Nicholson, who trains divers, said the instruction methods the Royal Canadian Navy divers used are something he can apply. He appreciated the opportunity to share knowledge and work with the US and Canadian service members to enhance his skills.
“When I heard that I was going to be part of this exercise, I really looked forward to it, as I’ve worked before with the United States Coast Guard and Navy,” said Nicholson. “I trained for four months at the [Naval Surface Warfare Center] in Panama City, Florida, and it was a wonderful experience. Every time I get the opportunity to train with [the United States] I look forward to it and relish it.”
While divers improved upon search techniques, US Coast Guardsmen worked with partner nations’ small boat coxswains to train on boat handling.
Other training focused on pursuit techniques partner-nation participants can use when they suspect drug smugglers or human traffickers in their waters. The class started similarly to the diving track, with instructors getting a feel for the abilities of the team to which they’re assigned.
“You can tell pretty quickly where a student is as far as craft and skills go,” said Petty Officer 1st Class Justin Boes, a pursuit and tactical instructor at Coast Guard Station Key West, Florida. “We’ve told them, ‘Run your boat the way you would back home, but just tell me how you do it before you do it.’”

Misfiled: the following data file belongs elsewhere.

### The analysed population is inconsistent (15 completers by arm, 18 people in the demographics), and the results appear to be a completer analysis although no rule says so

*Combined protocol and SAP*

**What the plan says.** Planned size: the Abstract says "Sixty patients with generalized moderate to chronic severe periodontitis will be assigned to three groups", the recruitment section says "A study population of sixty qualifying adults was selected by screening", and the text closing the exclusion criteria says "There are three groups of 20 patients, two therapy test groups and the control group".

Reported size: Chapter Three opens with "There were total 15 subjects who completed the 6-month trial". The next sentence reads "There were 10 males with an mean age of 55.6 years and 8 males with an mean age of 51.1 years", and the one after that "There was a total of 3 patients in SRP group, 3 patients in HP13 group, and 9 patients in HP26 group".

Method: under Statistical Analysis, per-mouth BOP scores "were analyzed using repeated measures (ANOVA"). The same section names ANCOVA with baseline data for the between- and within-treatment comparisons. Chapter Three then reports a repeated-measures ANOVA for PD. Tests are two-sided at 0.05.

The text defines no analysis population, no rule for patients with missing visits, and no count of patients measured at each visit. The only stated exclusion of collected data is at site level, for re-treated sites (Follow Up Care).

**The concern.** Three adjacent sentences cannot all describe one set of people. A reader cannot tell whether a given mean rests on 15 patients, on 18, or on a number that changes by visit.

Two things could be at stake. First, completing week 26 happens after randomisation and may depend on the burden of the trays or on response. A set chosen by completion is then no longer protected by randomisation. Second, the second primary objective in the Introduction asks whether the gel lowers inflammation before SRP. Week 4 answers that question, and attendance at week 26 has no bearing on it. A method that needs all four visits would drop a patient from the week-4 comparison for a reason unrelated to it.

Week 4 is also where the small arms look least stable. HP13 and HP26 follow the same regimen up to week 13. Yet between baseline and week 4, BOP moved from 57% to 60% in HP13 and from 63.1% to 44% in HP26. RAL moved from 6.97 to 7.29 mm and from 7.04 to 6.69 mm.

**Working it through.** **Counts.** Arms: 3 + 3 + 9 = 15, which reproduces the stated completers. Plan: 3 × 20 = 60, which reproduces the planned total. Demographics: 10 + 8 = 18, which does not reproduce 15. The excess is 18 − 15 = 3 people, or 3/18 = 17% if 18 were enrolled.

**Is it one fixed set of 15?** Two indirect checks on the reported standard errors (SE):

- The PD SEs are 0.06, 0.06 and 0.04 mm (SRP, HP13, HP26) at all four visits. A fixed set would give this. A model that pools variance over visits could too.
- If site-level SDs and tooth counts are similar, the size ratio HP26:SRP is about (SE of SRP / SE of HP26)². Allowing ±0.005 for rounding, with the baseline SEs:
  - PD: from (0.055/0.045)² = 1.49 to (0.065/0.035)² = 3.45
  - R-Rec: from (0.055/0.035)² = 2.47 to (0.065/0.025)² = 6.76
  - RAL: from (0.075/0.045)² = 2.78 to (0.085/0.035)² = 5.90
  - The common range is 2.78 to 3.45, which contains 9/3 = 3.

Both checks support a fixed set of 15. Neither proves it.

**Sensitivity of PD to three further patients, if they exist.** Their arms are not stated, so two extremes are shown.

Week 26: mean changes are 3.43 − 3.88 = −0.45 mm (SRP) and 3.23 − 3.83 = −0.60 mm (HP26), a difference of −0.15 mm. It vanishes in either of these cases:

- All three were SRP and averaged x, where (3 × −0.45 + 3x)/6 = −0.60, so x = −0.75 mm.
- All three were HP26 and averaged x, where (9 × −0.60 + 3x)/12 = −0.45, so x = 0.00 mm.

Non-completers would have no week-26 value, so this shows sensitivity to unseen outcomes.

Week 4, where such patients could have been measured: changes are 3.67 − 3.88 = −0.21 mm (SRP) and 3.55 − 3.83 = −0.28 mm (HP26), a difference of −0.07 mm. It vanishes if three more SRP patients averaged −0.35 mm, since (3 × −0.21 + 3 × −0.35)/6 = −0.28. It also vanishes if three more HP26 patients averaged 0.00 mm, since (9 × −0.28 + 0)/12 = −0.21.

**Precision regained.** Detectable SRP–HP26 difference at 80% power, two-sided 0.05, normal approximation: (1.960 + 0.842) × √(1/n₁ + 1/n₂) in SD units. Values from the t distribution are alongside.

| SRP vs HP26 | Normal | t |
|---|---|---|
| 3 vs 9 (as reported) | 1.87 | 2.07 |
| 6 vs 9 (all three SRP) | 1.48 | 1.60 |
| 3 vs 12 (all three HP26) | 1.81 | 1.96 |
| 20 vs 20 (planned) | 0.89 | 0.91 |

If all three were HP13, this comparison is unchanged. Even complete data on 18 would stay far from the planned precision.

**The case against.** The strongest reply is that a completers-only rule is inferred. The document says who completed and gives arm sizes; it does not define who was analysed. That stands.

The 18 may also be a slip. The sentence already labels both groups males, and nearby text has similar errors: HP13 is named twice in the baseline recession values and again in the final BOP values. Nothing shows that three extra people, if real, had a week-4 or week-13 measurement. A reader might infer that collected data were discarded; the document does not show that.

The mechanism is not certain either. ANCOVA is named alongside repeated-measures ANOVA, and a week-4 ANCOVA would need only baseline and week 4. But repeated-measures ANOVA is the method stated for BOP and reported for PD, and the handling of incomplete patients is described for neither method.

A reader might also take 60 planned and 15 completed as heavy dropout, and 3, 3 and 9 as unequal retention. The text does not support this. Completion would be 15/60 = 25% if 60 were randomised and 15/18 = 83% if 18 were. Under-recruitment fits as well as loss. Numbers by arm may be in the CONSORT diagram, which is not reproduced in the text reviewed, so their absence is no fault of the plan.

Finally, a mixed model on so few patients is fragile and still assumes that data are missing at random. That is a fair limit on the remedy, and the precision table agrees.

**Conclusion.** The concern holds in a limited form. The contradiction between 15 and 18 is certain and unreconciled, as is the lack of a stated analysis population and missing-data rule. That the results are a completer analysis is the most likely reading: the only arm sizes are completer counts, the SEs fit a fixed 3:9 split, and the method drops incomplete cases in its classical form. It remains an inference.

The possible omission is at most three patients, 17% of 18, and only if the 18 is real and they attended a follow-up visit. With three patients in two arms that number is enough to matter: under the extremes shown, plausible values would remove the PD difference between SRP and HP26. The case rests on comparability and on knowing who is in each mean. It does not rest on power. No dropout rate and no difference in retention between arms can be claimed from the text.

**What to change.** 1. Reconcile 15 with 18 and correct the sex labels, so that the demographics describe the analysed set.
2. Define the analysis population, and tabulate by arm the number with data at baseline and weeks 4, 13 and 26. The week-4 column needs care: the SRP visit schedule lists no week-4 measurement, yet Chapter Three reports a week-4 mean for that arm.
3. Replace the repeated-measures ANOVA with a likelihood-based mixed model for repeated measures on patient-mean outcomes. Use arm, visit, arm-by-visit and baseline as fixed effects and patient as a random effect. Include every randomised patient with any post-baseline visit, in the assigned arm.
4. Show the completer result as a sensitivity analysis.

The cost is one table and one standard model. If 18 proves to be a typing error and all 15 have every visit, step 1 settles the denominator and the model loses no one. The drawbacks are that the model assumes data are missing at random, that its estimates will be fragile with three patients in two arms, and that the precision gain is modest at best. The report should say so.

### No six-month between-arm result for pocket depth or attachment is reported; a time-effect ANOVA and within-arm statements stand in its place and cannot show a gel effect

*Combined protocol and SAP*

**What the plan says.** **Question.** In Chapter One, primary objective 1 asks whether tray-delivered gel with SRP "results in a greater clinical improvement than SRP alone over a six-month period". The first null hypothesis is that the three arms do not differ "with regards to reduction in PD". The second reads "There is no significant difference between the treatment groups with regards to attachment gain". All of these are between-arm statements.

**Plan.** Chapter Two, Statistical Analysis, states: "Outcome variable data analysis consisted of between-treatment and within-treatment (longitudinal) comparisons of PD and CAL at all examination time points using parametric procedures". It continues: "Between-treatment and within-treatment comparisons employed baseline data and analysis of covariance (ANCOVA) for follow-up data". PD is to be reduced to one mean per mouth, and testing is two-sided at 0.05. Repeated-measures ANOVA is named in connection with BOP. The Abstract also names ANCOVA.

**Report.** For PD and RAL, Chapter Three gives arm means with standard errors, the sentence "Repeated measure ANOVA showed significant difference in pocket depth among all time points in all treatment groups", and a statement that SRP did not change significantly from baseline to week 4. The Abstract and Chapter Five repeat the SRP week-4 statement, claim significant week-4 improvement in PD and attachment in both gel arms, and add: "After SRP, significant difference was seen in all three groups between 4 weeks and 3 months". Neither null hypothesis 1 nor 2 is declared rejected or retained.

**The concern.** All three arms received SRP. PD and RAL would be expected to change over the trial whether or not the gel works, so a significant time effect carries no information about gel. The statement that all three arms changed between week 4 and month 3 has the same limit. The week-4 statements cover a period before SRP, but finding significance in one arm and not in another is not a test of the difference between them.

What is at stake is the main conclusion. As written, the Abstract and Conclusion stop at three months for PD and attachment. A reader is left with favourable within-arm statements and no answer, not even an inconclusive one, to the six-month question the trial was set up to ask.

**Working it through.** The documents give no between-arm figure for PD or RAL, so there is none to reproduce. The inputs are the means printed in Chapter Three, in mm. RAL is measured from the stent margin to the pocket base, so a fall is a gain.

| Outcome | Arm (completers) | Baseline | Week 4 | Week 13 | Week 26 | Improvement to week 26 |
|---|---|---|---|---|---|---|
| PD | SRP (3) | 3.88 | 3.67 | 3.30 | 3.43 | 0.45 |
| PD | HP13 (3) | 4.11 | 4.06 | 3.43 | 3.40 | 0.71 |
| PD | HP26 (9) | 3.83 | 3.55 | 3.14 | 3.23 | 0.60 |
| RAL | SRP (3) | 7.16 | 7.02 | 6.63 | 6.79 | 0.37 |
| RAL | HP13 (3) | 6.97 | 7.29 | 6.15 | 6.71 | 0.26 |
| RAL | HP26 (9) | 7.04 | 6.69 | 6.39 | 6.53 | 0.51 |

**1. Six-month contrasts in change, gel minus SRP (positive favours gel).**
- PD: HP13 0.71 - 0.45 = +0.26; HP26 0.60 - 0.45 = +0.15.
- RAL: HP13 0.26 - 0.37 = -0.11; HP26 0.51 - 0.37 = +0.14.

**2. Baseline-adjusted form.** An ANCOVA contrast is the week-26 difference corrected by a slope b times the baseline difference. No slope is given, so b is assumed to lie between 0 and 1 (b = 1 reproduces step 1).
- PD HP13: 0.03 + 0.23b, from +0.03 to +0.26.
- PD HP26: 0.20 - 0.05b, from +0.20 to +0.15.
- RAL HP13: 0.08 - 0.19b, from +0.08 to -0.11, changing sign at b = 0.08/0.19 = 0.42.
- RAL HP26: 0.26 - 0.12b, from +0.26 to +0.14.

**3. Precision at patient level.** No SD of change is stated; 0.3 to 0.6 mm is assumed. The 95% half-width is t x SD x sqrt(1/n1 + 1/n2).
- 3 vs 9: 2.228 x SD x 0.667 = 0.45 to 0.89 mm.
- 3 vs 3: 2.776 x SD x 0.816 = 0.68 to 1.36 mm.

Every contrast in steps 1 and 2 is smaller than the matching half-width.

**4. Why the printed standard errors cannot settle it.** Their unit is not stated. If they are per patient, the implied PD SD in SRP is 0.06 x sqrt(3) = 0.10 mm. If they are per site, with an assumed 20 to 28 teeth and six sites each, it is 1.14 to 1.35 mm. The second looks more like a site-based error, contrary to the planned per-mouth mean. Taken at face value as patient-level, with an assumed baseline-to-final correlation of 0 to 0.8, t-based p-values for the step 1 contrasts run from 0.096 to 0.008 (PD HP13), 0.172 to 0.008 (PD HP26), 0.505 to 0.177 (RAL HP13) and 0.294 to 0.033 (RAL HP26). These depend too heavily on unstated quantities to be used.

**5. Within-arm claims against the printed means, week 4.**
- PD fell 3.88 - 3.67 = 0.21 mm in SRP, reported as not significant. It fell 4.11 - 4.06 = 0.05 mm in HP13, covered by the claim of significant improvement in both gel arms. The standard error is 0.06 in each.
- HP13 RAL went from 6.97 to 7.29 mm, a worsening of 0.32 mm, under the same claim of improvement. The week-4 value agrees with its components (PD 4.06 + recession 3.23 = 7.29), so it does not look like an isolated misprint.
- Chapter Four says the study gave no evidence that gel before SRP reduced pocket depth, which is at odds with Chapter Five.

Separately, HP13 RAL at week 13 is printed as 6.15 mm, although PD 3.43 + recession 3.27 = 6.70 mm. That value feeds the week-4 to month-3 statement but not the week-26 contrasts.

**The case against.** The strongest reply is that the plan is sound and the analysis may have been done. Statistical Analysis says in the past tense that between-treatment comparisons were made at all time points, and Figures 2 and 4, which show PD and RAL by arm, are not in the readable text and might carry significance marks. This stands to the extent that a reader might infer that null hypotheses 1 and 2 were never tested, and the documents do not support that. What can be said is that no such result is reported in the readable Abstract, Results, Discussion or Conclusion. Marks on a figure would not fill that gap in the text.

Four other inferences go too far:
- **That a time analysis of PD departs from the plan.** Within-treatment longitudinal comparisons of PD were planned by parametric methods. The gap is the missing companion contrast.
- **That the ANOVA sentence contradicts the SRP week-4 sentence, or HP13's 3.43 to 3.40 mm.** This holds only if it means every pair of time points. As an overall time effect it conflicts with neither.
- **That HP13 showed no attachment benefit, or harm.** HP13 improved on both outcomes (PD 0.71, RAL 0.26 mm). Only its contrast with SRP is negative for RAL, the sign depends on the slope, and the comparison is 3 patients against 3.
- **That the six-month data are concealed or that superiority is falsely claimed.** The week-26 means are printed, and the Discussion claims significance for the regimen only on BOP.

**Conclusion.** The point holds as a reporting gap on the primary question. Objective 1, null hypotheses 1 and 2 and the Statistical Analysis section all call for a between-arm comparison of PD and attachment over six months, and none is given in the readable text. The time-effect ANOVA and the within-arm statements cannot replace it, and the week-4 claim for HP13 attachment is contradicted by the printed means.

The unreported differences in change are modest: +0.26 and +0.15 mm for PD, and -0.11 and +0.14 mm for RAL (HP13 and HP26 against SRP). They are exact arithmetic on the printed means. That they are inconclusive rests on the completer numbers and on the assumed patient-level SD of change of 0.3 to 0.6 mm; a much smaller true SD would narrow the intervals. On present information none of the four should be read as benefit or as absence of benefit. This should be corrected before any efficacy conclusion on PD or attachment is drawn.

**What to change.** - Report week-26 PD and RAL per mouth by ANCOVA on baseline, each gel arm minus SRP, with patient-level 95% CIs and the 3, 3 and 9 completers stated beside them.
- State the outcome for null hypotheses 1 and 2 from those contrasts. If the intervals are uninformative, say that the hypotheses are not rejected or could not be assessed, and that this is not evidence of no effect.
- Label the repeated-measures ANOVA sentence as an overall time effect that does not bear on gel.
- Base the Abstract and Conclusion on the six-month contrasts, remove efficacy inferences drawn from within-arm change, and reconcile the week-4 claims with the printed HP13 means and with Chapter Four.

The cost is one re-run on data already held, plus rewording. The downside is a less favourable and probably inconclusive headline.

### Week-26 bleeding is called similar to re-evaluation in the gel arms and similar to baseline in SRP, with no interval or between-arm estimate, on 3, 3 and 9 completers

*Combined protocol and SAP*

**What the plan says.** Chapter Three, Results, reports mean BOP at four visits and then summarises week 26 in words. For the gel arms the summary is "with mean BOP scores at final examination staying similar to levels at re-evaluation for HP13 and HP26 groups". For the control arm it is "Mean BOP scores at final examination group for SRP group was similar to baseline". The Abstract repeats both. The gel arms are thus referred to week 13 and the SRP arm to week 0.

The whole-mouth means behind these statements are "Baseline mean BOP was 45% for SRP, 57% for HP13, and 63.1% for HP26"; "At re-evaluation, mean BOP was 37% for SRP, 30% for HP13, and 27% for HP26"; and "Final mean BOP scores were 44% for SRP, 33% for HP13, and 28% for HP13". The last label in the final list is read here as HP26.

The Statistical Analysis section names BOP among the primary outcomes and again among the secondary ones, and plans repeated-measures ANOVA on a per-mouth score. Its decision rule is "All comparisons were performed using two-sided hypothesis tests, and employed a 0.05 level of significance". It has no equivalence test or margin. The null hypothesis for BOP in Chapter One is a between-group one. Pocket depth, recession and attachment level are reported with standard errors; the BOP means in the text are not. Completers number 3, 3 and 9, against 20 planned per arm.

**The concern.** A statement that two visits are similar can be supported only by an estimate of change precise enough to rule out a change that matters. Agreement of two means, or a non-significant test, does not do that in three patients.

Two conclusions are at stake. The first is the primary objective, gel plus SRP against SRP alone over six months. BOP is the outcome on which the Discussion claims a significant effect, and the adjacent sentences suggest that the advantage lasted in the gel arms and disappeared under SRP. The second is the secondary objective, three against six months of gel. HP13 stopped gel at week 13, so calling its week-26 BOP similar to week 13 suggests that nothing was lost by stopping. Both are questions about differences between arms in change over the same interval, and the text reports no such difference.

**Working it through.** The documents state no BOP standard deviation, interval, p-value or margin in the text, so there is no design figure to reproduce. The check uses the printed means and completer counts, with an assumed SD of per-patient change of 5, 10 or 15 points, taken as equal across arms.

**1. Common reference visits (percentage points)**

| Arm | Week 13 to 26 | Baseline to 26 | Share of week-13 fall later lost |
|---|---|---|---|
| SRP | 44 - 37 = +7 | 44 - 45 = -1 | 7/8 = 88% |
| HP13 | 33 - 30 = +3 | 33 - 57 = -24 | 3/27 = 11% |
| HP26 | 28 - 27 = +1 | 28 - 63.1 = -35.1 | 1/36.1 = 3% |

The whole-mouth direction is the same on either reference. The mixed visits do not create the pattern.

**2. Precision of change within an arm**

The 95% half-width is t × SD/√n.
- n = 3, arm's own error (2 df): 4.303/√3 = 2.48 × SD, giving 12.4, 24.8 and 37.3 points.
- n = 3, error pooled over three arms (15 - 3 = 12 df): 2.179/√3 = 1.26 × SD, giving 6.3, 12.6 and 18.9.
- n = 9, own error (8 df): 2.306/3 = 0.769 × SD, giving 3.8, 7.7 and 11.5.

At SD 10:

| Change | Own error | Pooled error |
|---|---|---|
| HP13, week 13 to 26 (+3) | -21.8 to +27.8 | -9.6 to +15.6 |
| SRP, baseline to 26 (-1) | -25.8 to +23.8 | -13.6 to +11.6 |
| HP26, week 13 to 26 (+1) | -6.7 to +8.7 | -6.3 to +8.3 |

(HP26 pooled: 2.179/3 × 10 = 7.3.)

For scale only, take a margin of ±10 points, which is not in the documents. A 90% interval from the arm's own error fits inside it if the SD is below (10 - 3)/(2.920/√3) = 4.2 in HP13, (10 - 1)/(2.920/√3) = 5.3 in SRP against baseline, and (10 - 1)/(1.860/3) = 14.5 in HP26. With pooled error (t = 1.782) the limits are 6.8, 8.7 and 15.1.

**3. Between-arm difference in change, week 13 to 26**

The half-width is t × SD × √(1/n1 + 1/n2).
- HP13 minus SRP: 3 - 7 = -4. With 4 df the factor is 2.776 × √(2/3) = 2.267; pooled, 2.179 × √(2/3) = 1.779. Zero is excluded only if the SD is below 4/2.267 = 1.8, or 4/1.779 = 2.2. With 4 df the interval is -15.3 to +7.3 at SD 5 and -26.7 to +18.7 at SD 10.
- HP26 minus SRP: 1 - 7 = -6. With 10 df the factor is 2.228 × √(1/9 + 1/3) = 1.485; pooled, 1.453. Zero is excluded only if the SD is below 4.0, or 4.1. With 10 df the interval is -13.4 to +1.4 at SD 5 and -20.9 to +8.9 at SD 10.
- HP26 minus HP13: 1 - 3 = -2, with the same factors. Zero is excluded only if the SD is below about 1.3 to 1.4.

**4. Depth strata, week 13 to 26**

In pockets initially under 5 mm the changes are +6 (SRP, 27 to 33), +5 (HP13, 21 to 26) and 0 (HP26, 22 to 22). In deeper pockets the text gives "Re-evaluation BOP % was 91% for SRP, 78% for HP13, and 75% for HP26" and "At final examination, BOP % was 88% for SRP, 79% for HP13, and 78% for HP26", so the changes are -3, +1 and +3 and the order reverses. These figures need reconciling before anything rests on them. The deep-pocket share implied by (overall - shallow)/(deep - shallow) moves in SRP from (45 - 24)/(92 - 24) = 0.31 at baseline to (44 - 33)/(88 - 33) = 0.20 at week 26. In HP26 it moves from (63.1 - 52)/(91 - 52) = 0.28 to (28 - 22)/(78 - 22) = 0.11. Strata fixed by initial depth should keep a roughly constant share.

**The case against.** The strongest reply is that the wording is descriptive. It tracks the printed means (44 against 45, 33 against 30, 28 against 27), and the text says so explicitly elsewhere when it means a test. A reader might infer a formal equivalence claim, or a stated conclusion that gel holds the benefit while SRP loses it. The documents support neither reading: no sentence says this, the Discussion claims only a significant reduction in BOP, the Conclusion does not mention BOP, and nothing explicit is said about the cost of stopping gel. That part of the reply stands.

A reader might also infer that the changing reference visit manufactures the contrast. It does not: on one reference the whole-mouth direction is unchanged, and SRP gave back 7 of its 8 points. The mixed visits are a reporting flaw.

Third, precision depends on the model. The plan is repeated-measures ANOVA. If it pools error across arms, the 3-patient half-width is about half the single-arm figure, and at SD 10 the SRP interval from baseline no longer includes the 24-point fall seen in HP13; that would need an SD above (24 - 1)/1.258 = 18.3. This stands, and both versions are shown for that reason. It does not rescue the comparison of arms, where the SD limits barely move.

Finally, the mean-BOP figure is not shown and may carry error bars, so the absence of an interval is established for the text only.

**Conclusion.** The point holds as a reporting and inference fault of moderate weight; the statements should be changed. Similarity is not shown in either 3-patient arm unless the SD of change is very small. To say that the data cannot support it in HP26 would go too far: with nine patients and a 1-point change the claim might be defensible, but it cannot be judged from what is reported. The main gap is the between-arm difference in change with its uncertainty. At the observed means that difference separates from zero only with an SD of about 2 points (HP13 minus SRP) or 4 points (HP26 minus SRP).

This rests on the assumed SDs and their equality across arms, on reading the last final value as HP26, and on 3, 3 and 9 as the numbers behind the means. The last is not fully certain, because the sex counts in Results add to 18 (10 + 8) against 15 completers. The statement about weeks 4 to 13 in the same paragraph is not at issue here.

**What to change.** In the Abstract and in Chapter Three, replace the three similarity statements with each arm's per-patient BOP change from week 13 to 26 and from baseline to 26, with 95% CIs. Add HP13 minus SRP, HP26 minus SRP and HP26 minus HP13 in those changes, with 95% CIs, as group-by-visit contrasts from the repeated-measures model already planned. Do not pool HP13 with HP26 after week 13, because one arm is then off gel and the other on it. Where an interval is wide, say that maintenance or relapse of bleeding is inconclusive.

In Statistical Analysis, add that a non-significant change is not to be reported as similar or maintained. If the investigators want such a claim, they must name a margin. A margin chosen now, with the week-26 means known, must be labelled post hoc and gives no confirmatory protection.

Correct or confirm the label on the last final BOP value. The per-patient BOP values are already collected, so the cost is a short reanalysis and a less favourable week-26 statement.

According to Boes, in past Tradewinds’ exercises, US service members were more adamant about the partner nations adopting their procedures, but in 2014 they altered teaching methods to provide a more collaborative learning environment, sharing examples of US techniques and allowing participants to take away tactics that would work best for them back home.
“We’re not here to teach US law or even US practices; we’re here to give [them] what works for us,” Boes said.
The third maritime training track provided an overview of maritime law enforcement, also taught by the US Coast Guard. That training provided information on conducting safety sweeps, first aid, identifying improvised explosive devices and deterring drug smuggling by calculating volumetric displacement.
Midshipman Danielle Morley, a logistics officer with the Royal Bahamas Defence Force, participated in the maritime law enforcement training. Because she works directly in a field pertaining to maritime law, she found the training completely relevant to her field.
“I really only did a maritime law workshop in my country and have done the basic midshipman boarding procedure course, so it’s just the bare minimum,” Morley said. “So this is the next step towards becoming the best.”
At the end of each training day participants had opportunities to spend their free time together. They shared stories, laughs and forged new international friendships that would be difficult to create in another environment.
“I’ll tell you what,” said Leading Seaman Nicholson. “United States of America and Canada and the partnership with the Caribbean territories, it doesn’t get better than that.”